News Releases from Headquarters›International and Tribal Affairs (OITA)
EPA Marks Native American Heritage Month with New Tribal-EPA Accomplishments Timeline
WASHINGTON (November 19, 2020) — In celebration of Native American Heritage Month, the U.S. Environmental Protection Agency (EPA) is launching a new online resource that highlights major milestones in the agency’s joint efforts with tribes to strengthen environmental and public health protections in Indian Country.
“Over the past 50 years we’ve made such incredible progress in working for a cleaner, healthier environment for the American people," said EPA Assistant Administrator for International and Tribal Affairs Chad McIntosh. “I am particularly proud of the productive and successful relationship EPA has with federally-recognized tribes – we are building on our mutual respect and trust to build capacity and protect human health and the environment in Indian Country.”
“For the past 50 years, EPA has relied on the hard work of our dedicated expert staff and tribal partners to address environmental challenges and in strengthening environmental and public health protection in Indian Country,” said EPA Director of the American Indian Environmental Office Scott Mason. “Looking ahead, we’re committed as ever to working collaboratively with our tribal partners over the next 50 years to achieve our shared goals.
The Agency’s new accomplishments timeline highlights key milestones that have shaped EPA’s successful partnership with tribes leading to environmental protection progress over the last 50 years.
Notable accomplishments include:
1980: EPA became the first federal agency with an official Indian Policy, the EPA Policy for Program Implementation on Indian Lands, which expressed EPA’s commitment to working with tribes and EPA’s belief that tribes play a key role in implementing pollution control programs affecting their reservations.
1986: Congress began amending major environmental statutes to create new roles for tribes in administering regulatory programs starting with the Safe Drinking Water Act and the Comprehensive Environmental Response, Compensation and Liability Act.
1992: The Indian Environmental General Assistance Program Act (GAP) created a new EPA tribal grant program to help tribes build environmental program capacity. Tribes use GAP grants for planning, developing and establishing environmental protection programs in Indian Country, and implementing solid and hazardous waste programs on tribal lands. GAP has since become EPA’s largest tribal grant program that includes both tribes and intertribal consortia, with a recent average appropriation of over $60 million per year.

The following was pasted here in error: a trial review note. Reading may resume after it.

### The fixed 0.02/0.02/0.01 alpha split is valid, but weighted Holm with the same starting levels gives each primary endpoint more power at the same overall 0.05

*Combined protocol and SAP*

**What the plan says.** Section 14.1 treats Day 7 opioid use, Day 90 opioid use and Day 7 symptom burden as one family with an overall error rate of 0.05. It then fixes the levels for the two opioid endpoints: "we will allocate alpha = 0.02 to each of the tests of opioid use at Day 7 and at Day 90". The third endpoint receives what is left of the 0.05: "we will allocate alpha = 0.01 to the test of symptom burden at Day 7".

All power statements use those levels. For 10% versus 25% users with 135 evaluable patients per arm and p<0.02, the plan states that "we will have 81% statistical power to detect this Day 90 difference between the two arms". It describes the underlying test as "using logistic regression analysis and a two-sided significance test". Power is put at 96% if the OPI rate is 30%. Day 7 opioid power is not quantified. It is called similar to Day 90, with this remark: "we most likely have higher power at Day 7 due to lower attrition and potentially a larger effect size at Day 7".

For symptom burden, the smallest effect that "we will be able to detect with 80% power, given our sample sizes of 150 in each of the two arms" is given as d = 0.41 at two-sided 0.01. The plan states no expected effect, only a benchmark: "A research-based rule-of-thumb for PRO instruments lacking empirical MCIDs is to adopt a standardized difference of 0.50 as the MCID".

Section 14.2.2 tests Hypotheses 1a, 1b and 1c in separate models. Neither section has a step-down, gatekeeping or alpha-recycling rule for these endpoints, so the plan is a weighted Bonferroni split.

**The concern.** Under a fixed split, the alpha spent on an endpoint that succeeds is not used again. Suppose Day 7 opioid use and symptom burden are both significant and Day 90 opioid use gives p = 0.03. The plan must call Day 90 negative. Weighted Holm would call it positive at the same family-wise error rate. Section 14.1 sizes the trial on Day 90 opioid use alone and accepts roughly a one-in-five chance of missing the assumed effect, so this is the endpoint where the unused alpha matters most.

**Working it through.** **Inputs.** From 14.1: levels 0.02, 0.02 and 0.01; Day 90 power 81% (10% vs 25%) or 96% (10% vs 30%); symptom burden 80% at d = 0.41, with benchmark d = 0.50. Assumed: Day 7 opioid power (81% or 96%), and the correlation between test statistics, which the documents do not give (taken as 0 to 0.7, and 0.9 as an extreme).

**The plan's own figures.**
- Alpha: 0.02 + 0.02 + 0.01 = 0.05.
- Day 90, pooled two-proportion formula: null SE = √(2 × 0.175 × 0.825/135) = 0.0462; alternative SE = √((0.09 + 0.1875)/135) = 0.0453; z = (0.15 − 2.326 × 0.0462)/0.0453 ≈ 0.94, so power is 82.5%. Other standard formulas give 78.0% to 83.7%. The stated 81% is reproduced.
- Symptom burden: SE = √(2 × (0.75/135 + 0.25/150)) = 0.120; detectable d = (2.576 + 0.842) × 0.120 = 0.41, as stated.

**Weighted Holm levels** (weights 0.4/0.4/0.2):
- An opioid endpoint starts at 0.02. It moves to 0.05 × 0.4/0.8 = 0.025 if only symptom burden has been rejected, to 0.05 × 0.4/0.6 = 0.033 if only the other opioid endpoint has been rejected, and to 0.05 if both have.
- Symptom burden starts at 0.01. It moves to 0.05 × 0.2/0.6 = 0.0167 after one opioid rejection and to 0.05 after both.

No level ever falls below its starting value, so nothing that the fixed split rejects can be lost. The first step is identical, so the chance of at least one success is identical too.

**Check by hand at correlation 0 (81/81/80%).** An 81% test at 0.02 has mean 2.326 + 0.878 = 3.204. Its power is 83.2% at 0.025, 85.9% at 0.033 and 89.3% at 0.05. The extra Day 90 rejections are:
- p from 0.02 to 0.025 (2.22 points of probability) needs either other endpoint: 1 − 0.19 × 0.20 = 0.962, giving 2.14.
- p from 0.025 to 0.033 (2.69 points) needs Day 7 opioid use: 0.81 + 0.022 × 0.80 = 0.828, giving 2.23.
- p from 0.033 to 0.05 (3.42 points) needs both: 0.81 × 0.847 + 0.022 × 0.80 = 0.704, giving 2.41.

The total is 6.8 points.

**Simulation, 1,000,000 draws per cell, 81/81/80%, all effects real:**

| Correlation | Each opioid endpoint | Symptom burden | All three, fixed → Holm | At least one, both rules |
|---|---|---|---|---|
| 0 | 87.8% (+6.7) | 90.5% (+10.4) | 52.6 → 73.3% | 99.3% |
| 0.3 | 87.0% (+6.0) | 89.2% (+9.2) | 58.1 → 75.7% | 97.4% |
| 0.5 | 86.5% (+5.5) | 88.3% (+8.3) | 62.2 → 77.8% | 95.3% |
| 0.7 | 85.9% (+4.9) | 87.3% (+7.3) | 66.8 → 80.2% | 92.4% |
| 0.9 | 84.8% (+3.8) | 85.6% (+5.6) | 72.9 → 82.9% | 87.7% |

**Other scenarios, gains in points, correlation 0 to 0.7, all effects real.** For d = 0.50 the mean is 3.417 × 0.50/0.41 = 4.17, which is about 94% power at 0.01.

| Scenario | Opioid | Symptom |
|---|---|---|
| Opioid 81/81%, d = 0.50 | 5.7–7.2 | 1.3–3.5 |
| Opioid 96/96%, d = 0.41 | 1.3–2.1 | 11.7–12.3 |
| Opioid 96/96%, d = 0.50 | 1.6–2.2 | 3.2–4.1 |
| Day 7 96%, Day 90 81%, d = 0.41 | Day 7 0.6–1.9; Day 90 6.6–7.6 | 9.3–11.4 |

1995: Region 5 Administrator, Valdas V. Adamkus, signed the first-ever Tribal Environmental Agreements (TEA) between EPA and the elected leaders of 11 tribes in Minnesota. Each TEA describes EPA’s regulatory program implementation roles and responsibilities for each tribe and the tribe’s environmental priorities and baseline program needs. Today, EPA continues joint environmental planning with each tribe through EPA-Tribal Environmental Agreements (ETEPs) and has individually negotiated ETEPs with almost 500 tribes across the country.
2000: Navajo Nation became the first tribe authorized to administer the Public Water System Supervision (PWSS) Program under the Safe Drinking Water Act. To date, the Navajo Nation is the only tribe with primacy to implement a tribal PWSS program and have enforcement authority under the Safe Drinking Water Act over drinking water systems.
2007: The First Tribal Implementation Plan (TIP) is approved by EPA and put into effect by the St. Regis Mohawk Tribe. A TIP is a set of regulatory programs a tribe can develop and adopt to help attain and/or maintain national air quality standards. The St. Regis Mohawk Tribe protects air quality on the reservation through the approved TIP.
2012: Quapaw Nation was the first tribe to lead cleanup of a federal Superfund National Priorities List site, Tar Creek, Ottawa County, Oklahoma. This site is one of the largest and oldest Superfund sites in the country. With funding assistance of over $9 million, the Oklahoma Department of Environmental Quality and the Quapaw Nation of Oklahoma removed approximately 568,000 tons and 1 million tons, respectively, of toxic chat from the site providing a healthier environment for the citizens of Northeastern Oklahoma.
More EPA-Tribal milestones can be found on the EPA’s 50th Partnership page at https://19january2021snapshot.epa.gov/50. In celebration of EPA’s 50th Anniversary, the agency also wants to acknowledge and commend our tribal partners’ environmental stewardship while reiterating EPA’s commitment to helping tribal communities develop and strengthen their environmental programs. Tribal governments are valued partners in our joint work of protecting public health and the environment, we look forward to another 50 years of tremendous success of protecting human health and the environment in Indian Country.
For more information on EPA’s tribal program: https://19january2021snapshot.epa.gov/tribal